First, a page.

There is a catch. The maximum amount you can currently invest is R36 000 per tax year with a lifetime maximum of R500 000. If you exceed these limits, you will incur a 40% penalty on the excess amount.

If you can handle the restrictive rules, endowments are another option

If you are a high income earner, you can benefit from a favourable tax rate if you invest in an endowment. An endowment is a policy issued by a life insurance company. When you invest in an endowment, you effectively swap your tax position for that of the policy. The big deal here is that for higher taxpayers, instead of paying tax at 45%, you pay tax at the rate that the life company must apply, which is 30%. The downside is that the life company can’t give you your exemptions – so you pay tax, albeit at a lower rate, on all of the interest income and capital gains. Dividends are subject to 20% dividend withholding tax. Endowments have restrictive rules regarding contributions and withdrawals, and should only be considered if you are willing to lock your money in for five years.

Retirement funds win on the tax front

Retirement funds – including retirement annuities (RAs) and occupational pension and provident funds (either directly from your employer or in an umbrella fund) – offer the greatest tax benefits and the government provides various incentives to encourage us to use these retirement savings products:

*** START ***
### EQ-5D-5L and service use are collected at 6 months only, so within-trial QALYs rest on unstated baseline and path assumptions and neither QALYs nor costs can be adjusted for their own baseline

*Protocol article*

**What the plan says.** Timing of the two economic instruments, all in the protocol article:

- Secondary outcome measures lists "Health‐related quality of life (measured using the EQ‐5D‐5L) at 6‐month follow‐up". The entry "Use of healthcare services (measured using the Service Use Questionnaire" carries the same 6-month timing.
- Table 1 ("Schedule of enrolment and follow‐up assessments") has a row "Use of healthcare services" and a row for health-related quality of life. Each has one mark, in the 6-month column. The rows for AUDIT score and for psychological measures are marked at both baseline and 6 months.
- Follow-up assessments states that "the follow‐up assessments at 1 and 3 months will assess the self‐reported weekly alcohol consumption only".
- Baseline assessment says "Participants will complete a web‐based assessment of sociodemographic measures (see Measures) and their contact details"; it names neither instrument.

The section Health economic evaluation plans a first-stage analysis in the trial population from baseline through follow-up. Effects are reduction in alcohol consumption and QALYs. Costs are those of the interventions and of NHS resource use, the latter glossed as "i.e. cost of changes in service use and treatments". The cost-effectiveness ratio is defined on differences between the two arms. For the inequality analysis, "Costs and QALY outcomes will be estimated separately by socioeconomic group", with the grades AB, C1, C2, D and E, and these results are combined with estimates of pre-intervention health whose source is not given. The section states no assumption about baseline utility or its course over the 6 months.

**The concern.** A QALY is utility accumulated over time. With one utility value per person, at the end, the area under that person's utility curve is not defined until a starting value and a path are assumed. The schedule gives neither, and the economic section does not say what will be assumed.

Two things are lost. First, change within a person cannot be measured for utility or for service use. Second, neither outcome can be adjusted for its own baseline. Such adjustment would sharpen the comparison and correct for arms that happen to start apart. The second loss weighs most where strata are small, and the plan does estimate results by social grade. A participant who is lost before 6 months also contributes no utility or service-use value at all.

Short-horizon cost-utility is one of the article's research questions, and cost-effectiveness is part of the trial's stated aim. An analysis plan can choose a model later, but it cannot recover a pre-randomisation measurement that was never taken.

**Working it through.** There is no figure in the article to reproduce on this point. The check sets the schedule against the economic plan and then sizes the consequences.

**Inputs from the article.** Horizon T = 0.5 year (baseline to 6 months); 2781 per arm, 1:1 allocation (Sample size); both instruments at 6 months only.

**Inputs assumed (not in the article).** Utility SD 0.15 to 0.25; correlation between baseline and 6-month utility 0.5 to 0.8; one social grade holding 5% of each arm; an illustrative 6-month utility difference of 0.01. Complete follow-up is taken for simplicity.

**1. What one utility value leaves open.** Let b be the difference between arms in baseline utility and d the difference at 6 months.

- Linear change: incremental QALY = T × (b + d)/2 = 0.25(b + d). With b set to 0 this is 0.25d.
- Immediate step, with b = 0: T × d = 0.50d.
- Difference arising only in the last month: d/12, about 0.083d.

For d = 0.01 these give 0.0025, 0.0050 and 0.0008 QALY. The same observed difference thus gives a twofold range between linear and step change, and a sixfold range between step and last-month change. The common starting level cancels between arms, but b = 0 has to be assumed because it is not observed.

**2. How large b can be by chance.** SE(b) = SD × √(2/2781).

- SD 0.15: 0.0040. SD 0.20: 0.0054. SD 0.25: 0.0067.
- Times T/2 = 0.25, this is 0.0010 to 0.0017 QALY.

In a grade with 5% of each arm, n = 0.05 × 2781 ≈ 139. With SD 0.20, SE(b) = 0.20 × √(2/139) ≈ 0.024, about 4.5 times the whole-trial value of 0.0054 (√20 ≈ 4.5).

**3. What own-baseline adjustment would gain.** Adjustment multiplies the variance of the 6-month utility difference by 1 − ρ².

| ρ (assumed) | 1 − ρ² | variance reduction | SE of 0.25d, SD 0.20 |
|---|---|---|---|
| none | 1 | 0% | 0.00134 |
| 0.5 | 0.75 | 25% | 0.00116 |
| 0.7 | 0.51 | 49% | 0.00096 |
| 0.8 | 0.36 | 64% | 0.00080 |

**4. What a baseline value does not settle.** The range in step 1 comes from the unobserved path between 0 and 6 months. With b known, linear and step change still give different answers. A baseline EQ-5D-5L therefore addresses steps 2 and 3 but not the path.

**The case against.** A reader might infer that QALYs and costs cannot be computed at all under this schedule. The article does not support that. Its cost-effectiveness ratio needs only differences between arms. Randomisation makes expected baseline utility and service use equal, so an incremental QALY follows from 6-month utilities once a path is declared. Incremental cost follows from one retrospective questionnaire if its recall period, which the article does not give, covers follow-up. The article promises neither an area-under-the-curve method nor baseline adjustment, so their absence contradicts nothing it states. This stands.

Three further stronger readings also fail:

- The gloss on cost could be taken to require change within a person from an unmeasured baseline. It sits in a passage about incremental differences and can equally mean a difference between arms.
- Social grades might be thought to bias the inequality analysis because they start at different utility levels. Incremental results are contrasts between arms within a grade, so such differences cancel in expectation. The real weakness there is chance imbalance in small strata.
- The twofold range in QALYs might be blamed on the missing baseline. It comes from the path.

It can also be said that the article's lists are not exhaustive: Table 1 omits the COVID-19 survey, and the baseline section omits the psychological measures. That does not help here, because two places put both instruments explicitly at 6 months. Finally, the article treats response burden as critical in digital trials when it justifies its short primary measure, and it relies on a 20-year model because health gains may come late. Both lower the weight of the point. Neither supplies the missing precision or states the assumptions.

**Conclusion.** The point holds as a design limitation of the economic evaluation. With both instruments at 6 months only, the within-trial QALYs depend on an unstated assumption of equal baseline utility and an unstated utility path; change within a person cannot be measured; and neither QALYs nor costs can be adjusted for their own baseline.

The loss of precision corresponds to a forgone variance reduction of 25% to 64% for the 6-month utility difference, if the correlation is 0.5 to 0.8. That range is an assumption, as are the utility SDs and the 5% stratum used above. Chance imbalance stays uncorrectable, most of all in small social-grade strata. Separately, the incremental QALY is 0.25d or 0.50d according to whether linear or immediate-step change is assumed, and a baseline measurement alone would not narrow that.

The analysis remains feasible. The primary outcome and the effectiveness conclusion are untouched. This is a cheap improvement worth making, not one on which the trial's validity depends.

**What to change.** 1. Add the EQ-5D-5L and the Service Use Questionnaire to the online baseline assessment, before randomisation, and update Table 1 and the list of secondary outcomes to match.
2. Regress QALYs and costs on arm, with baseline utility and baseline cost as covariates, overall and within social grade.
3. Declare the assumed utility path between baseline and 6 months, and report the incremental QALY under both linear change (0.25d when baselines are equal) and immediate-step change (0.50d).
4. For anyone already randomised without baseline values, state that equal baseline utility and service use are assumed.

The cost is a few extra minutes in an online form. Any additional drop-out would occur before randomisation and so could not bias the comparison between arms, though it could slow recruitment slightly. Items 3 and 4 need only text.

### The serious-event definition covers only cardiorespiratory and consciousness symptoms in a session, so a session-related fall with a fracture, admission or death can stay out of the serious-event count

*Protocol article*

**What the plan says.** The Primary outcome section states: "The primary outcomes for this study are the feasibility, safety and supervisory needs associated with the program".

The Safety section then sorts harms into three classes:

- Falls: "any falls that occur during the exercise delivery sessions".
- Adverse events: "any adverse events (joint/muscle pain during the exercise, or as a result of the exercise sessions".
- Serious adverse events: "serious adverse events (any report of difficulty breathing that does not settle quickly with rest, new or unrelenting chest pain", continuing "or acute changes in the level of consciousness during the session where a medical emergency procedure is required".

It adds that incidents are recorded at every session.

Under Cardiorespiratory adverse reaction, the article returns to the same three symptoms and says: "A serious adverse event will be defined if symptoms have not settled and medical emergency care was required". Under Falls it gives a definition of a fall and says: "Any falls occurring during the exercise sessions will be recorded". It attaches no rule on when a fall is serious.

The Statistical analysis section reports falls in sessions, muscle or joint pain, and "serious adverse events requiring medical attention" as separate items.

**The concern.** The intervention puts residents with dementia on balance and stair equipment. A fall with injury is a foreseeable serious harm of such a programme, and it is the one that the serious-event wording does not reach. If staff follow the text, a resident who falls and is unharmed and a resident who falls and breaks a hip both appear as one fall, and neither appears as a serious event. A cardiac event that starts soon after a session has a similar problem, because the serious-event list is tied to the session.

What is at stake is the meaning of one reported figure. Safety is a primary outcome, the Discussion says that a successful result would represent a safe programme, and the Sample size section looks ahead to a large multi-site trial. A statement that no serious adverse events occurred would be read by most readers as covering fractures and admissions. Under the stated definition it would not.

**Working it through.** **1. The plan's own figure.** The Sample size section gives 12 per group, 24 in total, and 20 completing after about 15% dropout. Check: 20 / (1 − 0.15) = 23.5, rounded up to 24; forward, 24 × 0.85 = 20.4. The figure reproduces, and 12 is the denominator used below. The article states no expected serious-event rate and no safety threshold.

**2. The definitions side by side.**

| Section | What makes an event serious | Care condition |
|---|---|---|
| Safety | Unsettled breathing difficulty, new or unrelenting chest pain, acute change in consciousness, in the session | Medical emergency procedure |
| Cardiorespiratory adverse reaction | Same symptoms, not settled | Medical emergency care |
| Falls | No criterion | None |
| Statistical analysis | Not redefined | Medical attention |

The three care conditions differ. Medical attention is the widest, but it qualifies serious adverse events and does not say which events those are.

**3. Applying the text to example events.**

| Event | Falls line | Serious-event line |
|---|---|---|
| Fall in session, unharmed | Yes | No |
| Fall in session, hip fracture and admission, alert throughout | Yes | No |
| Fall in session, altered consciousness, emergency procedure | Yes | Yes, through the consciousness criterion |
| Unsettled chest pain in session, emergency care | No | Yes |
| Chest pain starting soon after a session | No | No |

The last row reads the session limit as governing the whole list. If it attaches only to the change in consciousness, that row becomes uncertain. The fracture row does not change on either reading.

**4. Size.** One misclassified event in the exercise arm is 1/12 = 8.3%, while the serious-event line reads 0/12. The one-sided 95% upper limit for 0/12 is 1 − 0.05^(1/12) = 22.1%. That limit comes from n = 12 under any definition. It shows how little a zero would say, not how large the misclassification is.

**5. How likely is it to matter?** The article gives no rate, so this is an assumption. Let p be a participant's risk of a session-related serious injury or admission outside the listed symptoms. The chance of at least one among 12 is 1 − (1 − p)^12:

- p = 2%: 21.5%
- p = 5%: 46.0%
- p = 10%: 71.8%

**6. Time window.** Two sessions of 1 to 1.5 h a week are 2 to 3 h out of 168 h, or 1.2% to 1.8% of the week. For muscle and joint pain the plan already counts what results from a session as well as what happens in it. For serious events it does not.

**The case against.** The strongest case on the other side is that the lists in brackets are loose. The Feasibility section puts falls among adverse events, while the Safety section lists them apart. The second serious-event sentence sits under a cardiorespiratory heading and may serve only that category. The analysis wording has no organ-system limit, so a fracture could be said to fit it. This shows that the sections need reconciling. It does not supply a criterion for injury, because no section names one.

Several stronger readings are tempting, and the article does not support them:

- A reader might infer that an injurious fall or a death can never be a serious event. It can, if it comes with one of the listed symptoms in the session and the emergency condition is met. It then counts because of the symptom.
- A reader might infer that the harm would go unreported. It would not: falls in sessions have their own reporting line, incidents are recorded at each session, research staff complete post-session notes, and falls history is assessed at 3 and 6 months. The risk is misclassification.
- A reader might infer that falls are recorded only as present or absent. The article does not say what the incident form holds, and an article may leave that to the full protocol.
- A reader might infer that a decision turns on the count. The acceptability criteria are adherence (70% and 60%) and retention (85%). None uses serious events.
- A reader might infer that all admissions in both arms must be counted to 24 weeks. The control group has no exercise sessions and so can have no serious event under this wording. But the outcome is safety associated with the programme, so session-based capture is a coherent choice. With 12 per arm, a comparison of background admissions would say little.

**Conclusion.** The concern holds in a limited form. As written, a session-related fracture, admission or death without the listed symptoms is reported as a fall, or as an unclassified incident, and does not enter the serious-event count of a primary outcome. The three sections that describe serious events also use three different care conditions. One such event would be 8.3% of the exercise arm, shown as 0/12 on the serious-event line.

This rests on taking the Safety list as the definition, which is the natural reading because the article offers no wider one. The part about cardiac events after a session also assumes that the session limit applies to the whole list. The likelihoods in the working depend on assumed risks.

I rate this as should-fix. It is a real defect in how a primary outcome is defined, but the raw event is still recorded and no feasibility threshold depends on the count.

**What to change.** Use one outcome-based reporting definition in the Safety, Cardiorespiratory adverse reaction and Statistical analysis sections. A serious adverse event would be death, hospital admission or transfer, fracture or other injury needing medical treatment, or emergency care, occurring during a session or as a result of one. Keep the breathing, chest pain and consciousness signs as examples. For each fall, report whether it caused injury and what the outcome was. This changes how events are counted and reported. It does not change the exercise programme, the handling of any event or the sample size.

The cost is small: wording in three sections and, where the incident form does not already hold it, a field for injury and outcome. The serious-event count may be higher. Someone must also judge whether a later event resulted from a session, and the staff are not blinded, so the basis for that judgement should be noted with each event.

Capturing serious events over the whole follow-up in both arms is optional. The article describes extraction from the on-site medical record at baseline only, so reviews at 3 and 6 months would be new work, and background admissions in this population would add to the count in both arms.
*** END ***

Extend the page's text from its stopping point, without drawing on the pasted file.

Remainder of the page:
It’s important to be aware of investment and withdrawal restrictions on retirement funds. To make sure that your investment is not exposed to excessive risk, retirement fund regulations limit your exposure to higher risk assets, such as equities. In addition, retirement funds come with restrictions on withdrawal. Although you are able to withdraw from a pension or provident fund if you resign from your employer, in a retirement annuity you are only able to withdraw before retirement if you become permanently disabled; emigrate from South Africa, as recognised by the South African Reserve Bank for the purposes of exchange control (if the emigration application was submitted on or before 28 February 2021 and is approved on or before 28 February 2022); cease to be a South African tax resident (for an uninterrupted period of at least three years on or after 1 March 2021); leave South Africa at the expiry of a work or visit visa; or if the total value of all your retirement annuity accounts is below the amount prescribed by legislation, which is currently R15 000.

When you retire from a retirement fund, you can withdraw up to one-third of your investment as cash and must use the remainder to buy a product that can pay you an income (such as a living annuity or guaranteed life annuity). A higher proportion may be available as cash if your investment is below a specified legislated amount or if a portion of your investment has vested rights, as mentioned.

This article forms part of a series on maximising your tax benefits.